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Thursday, February 27, 2020  Spokane, Washington  Est. May 19, 1883
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Texas woman’s erroneous Spokane parking charge reveals processing error affecting hundreds

UPDATED: Fri., Jan. 24, 2020

A downtown parking meter, photographed on Jan. 2, includes the option to pay by credit card. A glitch led to more than 400 credit card transactions failing to process on Sept. 24, and they were charged nearly four months later. (Jesse Tinsley / The Spokesman-Review)
A downtown parking meter, photographed on Jan. 2, includes the option to pay by credit card. A glitch led to more than 400 credit card transactions failing to process on Sept. 24, and they were charged nearly four months later. (Jesse Tinsley / The Spokesman-Review)

Sitting at her home in Texas, Ameenah Andersen spotted a peculiar transaction posted to her bank account.

On Jan. 9, she was charged for parking in downtown Spokane. But Andersen wasn’t in Spokane, or even Washington, on that day. She was more than 1,000 miles away.

Andersen later learned the parking charges were just a handful of the more than 400 credit card transactions that failed to process on Sept. 24, but were charged nearly four months later.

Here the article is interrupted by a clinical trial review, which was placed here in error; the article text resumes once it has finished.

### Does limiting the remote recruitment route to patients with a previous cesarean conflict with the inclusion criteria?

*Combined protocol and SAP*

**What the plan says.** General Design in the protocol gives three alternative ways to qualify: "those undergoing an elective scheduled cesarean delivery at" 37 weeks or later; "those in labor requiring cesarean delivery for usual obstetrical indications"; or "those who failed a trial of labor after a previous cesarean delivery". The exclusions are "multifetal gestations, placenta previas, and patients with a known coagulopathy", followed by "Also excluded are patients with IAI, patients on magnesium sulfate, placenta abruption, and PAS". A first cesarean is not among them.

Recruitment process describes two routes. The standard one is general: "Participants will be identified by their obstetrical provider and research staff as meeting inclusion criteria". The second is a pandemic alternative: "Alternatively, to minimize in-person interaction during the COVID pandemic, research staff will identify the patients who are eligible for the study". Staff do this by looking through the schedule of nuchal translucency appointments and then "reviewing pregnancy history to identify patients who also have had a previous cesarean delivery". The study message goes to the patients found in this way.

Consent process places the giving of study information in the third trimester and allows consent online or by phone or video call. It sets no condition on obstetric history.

The city confirmed the error this week. Since learning of the glitch, the city has worked with Civic Smart, the company it contracts with to handle credit card parking payments, and its credit card payment processor to prevent the same mistake from occurring in the future.

“The staff at the City caught the error in early October and worked diligently with merchant partners to resolve the issue. Unfortunately, these charges were not charged until January 8, 2020, and have caused some confusion because of the significant delay in time of the transactions being processed,” city spokeswoman Kirstin Davis wrote in an email to The Spokesman-Review.

The source of the error appears to be related to several credit cards showing insufficient funds when they were processed by the city’s vendor.

“Once the problem was discovered and researched, it was confirmed that the charges were valid and payments had not been processed,” Davis said.

Although city officials expressed remorse for the four-month delay in processing, Davis said the city has an obligation to taxpayers to collect revenue it’s owed, including from on-street parking.

The error only impacted customers who paid by credit cards at the meter, not those who used the Passport mobile parking app. No customers were charged twice for parking, according to the city.

“The City has done extensive research and records reviews to confirm that none of the charges from September were duplicated in January,” Davis said.

Parking customers who believe they may have been affected by the processing error can call the city’s 311 customer service center for assistance if they desire further clarification, according to Davis.

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